He wasn't sorry. He'd known that he was going to hurt his friend's feelings. Known it, and meant to do it again, and what's more, he was going to continue to shave the edge from his apologies by spelling it "sarey" as if he didn't know any better until well into his 20's. What he didn't know was just who was going to see through the ruse and plan a bitter revenge.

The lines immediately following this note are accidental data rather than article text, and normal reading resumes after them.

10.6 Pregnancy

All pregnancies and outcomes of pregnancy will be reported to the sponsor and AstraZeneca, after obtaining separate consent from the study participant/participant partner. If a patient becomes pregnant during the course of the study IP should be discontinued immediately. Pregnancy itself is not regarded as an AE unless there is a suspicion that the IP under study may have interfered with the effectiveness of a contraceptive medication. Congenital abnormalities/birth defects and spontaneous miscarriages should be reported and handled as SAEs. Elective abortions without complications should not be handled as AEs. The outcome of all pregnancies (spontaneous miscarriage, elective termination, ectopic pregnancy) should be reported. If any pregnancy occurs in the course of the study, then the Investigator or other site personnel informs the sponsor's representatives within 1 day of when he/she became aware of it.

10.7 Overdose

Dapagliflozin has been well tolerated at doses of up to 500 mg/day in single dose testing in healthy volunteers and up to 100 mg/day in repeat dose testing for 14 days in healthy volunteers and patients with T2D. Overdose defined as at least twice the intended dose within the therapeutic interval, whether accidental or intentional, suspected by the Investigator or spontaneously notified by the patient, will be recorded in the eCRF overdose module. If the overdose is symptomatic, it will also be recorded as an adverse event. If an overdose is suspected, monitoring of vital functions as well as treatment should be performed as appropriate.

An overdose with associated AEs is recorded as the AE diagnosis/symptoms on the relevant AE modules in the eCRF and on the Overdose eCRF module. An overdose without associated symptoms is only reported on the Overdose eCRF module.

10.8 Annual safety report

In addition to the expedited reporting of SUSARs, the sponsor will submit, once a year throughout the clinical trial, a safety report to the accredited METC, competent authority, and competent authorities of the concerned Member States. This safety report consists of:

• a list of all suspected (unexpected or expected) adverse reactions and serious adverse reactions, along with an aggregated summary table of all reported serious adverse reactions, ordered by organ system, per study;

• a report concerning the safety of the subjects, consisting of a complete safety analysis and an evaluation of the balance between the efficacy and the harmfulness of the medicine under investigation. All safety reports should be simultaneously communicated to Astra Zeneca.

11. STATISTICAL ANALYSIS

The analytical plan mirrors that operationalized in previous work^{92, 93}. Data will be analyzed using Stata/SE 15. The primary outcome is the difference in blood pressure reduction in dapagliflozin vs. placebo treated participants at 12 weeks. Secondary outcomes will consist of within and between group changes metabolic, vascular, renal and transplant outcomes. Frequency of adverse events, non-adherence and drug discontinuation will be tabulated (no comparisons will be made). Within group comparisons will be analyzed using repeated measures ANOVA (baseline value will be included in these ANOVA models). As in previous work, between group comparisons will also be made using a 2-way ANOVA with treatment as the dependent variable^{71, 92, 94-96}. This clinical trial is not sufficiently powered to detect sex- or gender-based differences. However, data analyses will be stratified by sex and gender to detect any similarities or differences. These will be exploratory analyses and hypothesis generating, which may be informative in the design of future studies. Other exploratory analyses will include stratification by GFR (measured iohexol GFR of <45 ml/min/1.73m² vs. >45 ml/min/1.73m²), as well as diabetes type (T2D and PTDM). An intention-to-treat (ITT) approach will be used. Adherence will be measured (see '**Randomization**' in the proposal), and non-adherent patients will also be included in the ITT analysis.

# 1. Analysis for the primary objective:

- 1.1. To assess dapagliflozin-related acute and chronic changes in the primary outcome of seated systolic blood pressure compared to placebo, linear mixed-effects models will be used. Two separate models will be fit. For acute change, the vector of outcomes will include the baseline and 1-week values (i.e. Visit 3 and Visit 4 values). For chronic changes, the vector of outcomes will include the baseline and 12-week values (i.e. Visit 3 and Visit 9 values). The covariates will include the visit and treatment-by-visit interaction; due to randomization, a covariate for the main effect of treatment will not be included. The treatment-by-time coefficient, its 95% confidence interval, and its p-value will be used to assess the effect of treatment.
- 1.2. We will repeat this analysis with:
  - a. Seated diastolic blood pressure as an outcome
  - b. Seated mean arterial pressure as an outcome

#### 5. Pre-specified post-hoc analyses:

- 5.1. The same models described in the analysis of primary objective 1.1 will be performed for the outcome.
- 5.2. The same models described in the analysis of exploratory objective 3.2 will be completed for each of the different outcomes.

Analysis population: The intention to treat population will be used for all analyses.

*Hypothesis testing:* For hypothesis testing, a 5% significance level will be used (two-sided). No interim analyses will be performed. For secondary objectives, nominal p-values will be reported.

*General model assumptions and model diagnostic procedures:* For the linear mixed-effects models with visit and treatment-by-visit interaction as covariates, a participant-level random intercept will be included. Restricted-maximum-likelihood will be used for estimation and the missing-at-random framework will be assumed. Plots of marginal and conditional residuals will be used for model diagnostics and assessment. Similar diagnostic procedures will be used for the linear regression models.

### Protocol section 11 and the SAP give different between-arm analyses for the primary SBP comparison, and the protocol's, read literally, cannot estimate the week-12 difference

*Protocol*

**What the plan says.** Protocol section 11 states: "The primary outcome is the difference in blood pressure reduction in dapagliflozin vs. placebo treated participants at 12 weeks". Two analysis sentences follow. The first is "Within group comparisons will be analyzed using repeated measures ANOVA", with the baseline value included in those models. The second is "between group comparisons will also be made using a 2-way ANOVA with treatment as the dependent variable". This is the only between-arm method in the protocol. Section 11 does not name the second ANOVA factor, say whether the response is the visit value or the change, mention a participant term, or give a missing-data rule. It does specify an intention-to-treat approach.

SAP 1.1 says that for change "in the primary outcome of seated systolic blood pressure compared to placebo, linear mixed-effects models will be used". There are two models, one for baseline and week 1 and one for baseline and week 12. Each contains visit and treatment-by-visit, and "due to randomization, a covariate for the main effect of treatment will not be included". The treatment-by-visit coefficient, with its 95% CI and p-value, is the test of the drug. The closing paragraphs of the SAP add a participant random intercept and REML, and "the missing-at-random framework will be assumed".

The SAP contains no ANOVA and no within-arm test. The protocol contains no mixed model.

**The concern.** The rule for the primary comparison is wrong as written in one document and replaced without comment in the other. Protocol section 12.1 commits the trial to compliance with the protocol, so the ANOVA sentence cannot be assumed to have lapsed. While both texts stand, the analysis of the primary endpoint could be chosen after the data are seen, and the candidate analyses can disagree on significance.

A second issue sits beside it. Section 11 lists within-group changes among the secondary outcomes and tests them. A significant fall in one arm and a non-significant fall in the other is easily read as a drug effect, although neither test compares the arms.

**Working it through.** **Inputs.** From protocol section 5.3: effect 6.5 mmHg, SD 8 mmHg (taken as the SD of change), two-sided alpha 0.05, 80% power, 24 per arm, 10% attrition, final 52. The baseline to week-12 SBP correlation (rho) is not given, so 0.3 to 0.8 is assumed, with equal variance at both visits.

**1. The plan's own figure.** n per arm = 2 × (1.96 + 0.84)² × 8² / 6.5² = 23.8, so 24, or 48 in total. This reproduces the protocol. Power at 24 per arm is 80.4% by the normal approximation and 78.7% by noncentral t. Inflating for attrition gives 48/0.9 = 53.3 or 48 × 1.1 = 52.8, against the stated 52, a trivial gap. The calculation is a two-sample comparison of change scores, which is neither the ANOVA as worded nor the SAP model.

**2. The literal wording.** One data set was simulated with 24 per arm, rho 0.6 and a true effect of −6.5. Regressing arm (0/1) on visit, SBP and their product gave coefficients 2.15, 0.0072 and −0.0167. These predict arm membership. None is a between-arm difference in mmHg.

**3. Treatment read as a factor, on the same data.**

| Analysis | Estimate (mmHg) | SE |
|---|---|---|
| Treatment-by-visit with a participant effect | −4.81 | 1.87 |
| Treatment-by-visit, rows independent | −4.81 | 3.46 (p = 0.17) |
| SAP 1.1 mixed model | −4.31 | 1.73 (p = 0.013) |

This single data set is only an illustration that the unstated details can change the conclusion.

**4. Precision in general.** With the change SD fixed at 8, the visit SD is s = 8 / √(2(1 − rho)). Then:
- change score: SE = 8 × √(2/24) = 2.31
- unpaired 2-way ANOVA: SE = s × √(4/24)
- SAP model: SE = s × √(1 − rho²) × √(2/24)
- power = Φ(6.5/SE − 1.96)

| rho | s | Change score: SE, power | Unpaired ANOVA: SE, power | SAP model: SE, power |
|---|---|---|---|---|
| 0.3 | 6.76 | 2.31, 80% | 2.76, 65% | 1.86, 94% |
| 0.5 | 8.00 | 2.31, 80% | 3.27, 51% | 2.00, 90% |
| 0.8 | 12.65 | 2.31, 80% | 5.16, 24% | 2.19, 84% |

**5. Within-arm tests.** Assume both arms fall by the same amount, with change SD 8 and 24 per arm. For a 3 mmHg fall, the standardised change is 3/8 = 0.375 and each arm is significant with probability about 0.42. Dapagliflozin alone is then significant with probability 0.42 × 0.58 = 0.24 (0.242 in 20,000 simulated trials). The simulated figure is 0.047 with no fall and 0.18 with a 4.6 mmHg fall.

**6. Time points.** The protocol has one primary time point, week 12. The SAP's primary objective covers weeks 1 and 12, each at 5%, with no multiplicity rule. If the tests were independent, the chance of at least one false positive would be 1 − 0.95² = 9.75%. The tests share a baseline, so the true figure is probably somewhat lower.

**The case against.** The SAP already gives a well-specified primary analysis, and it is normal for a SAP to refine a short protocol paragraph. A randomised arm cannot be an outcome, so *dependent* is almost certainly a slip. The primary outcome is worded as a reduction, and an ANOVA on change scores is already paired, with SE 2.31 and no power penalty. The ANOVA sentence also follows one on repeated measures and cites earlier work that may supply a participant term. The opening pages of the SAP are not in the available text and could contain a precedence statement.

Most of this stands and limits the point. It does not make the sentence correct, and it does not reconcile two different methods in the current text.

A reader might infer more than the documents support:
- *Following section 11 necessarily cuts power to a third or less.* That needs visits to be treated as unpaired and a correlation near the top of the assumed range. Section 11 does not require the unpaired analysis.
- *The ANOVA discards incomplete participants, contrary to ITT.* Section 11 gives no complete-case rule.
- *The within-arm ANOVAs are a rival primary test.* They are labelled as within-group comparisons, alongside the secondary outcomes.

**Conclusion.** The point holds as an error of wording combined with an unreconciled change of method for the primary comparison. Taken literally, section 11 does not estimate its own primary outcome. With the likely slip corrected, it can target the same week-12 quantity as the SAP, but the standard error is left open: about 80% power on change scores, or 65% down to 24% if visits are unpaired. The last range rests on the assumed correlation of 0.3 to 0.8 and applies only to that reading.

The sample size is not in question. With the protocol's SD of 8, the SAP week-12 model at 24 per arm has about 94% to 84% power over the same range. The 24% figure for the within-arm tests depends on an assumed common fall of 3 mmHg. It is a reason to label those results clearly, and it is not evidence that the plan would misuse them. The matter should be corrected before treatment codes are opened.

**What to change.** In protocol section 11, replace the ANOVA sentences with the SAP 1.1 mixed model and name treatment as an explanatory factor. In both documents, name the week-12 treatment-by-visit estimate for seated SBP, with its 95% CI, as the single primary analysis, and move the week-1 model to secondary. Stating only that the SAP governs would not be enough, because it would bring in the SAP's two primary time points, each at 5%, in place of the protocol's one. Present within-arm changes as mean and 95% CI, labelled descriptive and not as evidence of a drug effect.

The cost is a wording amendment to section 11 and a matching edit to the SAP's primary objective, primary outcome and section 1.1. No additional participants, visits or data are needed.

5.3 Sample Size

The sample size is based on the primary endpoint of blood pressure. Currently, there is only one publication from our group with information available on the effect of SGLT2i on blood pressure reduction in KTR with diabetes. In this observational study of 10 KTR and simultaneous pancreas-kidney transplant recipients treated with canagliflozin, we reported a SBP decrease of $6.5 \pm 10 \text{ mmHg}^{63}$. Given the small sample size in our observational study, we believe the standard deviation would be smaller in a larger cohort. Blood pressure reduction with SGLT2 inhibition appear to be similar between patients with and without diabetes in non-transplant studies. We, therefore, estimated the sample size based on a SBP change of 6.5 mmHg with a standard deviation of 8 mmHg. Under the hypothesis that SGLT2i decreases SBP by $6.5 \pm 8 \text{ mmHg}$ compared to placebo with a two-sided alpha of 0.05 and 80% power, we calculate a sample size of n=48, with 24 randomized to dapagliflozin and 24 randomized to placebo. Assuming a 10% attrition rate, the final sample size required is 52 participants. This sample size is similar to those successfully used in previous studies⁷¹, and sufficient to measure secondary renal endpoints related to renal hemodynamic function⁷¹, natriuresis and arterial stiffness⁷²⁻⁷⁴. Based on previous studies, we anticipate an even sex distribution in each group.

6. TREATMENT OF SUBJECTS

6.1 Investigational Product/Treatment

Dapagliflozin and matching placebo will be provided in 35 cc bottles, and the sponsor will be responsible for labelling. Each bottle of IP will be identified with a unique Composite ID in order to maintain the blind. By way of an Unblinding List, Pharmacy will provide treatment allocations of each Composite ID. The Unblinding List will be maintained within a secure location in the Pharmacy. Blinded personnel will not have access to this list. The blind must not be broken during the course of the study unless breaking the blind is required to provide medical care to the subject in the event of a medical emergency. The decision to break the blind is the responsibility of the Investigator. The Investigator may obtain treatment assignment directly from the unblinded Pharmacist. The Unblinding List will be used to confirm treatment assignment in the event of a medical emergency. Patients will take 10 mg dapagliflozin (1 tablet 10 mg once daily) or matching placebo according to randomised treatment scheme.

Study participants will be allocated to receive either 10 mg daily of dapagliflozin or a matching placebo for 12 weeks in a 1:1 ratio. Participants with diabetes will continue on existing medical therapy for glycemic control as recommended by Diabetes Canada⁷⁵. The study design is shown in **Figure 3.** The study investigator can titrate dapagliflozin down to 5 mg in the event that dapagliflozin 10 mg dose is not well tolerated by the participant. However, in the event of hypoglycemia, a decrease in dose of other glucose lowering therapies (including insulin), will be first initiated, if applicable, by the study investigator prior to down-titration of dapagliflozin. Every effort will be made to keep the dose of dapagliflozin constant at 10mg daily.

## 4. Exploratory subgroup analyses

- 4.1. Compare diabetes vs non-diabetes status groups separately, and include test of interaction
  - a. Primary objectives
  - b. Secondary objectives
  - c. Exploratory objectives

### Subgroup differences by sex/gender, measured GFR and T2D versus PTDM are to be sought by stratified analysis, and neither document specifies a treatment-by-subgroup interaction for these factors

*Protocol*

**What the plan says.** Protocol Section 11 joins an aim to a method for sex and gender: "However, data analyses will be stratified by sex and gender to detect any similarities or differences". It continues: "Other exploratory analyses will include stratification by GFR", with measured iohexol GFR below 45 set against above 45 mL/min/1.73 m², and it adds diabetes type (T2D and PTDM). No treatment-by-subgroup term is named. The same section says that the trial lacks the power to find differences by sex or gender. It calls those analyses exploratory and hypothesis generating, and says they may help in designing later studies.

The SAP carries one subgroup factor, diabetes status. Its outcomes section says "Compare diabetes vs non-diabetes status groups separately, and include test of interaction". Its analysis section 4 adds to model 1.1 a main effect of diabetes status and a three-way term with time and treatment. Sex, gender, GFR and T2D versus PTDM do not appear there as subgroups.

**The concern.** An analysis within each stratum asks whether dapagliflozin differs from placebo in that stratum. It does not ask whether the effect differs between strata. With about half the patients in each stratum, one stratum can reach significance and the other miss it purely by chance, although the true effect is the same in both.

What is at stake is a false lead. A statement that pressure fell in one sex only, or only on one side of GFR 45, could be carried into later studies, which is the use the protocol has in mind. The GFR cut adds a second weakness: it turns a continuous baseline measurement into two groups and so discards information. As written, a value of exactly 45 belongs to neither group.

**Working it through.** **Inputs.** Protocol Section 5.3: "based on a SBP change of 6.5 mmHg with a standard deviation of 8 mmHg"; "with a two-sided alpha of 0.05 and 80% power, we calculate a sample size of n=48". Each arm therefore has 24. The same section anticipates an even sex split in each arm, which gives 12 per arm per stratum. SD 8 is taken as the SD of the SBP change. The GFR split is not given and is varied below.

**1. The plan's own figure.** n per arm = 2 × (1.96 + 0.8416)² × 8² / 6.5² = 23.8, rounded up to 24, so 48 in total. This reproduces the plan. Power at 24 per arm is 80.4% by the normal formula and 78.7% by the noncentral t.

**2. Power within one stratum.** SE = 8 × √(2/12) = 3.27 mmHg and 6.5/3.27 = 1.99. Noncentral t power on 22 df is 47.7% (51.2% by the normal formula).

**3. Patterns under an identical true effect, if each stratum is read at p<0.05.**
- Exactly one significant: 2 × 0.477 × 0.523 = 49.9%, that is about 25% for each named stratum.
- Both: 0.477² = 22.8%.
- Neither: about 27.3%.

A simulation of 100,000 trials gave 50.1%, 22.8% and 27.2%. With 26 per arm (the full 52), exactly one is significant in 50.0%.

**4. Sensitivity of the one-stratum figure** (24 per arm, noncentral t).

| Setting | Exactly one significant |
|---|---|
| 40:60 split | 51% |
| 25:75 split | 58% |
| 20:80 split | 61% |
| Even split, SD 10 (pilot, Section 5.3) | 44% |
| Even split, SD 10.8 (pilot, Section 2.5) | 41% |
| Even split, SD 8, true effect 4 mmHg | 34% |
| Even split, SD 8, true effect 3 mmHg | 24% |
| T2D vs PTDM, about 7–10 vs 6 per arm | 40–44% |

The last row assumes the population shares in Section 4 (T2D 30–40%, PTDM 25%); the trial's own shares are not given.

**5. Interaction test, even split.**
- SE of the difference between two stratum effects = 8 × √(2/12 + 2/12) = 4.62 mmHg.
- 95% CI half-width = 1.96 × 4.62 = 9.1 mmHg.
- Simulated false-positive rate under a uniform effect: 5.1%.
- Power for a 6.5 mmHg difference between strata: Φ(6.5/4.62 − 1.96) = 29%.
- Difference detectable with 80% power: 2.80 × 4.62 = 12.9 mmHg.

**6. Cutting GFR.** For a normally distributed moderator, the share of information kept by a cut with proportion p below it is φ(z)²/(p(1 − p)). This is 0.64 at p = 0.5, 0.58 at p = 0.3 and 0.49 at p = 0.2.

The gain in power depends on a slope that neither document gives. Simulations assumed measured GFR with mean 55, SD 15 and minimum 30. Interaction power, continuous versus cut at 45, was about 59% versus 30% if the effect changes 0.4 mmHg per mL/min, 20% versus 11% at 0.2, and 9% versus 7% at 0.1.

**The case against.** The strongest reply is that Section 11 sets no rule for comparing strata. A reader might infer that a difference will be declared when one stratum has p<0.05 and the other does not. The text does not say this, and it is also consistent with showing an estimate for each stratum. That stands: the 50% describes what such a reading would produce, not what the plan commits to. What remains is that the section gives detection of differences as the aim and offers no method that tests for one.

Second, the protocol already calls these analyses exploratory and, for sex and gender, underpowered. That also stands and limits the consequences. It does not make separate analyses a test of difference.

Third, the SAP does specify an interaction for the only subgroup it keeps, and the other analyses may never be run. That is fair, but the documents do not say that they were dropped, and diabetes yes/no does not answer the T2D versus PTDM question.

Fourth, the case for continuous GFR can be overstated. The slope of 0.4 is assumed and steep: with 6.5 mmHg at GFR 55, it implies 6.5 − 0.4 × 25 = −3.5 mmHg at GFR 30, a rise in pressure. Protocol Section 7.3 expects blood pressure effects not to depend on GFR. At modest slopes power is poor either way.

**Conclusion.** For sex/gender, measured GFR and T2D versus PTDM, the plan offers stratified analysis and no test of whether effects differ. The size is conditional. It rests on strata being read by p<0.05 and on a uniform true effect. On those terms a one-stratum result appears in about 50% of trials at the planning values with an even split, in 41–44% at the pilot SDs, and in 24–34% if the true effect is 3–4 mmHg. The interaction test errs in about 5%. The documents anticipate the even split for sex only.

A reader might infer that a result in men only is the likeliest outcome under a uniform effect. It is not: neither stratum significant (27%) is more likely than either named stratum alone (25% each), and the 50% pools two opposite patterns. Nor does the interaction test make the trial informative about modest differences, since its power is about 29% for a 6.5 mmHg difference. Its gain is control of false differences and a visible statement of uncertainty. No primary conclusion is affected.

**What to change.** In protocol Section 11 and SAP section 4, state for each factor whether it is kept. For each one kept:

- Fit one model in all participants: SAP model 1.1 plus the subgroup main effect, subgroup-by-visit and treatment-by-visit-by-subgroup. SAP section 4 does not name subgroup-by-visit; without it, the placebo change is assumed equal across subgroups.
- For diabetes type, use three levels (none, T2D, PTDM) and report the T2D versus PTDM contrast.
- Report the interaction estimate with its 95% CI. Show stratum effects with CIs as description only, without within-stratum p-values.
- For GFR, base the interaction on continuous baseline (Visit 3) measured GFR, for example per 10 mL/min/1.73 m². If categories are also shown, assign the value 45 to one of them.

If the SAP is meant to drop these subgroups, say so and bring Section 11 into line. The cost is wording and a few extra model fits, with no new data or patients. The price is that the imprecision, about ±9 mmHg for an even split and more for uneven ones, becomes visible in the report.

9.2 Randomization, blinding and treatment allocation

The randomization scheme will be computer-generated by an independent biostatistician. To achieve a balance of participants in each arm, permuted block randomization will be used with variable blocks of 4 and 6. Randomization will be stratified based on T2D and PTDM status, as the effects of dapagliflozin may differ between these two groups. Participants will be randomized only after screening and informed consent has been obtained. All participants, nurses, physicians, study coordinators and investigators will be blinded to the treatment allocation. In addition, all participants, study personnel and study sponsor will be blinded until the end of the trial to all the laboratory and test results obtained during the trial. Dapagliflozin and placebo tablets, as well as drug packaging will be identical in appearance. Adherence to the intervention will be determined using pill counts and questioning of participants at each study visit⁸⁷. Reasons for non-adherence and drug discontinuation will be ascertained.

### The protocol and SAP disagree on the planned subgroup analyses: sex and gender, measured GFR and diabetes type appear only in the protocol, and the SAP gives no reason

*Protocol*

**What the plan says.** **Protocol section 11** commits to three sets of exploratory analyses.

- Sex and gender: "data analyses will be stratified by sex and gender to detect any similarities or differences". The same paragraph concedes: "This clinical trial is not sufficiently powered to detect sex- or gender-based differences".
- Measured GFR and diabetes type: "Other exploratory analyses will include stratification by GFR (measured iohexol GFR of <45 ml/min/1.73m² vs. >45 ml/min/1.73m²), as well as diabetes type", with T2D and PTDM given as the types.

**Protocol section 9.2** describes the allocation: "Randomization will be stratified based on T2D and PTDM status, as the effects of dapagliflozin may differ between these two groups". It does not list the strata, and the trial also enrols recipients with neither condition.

He still wore his Columbia U sweatshirt, still pushed his tortoise-shell glasses up his narrow nose when he concentrated. He continued to pile The New Yorker and The Economist and Smithsonian magazines on the mudroom table. He kept the boxwood hedge sharp-edged and neat, and left bags of leaves waited at the curb after a weekend of lawn-work. But the ruined Lexus was never replaced, and the big dining room never again filled with dinner-guests. He didn't read the magazines, and the home-health aid only ever used the microwave in that big airy kitchen, heating up his nightly meal from the stack in the freezer.